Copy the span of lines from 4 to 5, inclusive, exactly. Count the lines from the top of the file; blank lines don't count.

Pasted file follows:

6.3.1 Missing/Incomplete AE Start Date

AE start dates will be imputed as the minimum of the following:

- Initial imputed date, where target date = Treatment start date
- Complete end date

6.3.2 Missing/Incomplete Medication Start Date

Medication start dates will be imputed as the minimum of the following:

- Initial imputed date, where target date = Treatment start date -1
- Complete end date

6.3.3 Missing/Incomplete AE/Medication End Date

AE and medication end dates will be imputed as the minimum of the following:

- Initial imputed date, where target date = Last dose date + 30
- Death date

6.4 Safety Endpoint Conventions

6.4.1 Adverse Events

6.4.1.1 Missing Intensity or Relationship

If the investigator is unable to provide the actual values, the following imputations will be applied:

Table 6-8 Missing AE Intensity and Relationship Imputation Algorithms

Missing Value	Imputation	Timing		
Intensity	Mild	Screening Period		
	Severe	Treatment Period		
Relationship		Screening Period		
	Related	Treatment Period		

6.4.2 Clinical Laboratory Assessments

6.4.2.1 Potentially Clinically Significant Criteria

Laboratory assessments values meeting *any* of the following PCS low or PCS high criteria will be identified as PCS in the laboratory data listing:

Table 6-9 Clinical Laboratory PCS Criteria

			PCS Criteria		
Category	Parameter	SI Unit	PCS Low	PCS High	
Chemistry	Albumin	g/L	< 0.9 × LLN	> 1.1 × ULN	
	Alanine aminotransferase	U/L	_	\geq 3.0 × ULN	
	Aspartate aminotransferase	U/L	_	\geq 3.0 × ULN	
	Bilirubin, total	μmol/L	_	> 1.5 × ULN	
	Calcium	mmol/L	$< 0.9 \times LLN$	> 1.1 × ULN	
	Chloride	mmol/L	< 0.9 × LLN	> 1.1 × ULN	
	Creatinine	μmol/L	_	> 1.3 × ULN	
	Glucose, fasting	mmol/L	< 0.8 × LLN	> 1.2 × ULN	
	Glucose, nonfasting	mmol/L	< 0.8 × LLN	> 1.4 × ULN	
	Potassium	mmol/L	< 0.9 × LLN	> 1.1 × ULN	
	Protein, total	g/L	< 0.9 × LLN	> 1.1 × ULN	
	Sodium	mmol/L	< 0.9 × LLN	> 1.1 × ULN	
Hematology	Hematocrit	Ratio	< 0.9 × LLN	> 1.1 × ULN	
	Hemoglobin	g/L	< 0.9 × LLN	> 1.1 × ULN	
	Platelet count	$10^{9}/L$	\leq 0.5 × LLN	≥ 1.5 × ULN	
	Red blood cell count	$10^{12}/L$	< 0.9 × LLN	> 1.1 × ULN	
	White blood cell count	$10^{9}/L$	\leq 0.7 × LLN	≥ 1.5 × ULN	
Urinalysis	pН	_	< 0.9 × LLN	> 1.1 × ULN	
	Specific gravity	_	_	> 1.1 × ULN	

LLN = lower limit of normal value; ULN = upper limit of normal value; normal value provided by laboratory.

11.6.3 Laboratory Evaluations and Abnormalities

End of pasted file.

- Complete end date

6.3.2 Missing/Incomplete Medication Start Date